To create this portrait of the North American least shrew, University of Kansas evolutionary biologist W. Leo Smith developed a novel imaging technique that better reveals detail in preserved specimens. Smith discovered that the dye Alizarin, long used by biologists as a staining agent, fluoresces under certain kinds of light, glowing, he says, like a Grateful Dead poster. By staining a specimen’s bones, shining a high-energy blue light and then filtering out everything except the dye’s fluorescence, researchers can examine minute skeletal details without the need for dissection. Smith also helped develop a way to pose the animals in a non-destructive gelatin mixture, allowing for more lifelike arrangements of skeletal and soft tissue — and better photos.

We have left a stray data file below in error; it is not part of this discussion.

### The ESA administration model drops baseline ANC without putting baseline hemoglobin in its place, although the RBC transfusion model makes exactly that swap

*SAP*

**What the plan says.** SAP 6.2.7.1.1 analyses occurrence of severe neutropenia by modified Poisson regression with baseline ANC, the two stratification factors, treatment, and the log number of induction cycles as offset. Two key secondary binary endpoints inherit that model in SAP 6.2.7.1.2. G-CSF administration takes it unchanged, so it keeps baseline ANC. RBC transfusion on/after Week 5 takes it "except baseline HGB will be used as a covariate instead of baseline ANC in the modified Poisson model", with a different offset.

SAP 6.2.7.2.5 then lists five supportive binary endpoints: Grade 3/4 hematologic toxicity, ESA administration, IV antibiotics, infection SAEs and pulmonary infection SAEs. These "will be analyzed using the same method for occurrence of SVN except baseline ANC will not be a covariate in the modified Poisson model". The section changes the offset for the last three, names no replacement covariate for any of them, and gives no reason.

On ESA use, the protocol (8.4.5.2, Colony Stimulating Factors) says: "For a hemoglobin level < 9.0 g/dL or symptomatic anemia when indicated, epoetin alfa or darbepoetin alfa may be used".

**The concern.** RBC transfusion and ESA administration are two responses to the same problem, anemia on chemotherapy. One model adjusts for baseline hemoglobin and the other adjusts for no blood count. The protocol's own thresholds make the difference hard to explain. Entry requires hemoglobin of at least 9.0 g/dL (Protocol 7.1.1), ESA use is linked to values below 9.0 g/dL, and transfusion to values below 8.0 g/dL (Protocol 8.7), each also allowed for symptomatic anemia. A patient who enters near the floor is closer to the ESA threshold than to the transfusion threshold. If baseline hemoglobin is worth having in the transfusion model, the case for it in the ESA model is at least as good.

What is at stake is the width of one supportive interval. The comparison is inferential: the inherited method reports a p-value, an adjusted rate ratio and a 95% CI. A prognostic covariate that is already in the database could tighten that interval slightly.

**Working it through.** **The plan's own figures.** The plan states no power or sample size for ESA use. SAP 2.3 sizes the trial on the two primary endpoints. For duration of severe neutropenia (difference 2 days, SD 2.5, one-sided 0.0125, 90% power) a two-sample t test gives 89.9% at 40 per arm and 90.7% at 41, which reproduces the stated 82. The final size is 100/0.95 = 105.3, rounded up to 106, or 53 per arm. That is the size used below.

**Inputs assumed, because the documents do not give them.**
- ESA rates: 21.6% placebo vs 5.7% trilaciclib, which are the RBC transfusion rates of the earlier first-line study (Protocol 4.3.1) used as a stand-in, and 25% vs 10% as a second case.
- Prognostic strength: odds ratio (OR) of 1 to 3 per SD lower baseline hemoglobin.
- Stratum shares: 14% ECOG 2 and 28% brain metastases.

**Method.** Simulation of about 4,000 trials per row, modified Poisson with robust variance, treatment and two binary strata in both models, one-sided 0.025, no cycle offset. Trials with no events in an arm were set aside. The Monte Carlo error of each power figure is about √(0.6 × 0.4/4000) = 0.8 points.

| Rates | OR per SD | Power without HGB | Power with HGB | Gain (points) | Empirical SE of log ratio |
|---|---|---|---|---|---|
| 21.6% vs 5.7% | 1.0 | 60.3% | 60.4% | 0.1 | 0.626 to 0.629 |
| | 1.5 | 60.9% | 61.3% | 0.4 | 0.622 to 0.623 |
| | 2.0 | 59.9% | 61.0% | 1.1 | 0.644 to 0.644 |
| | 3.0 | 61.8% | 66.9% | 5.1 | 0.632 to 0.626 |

[This story originally appeared in print as "Shrew in a New Light."]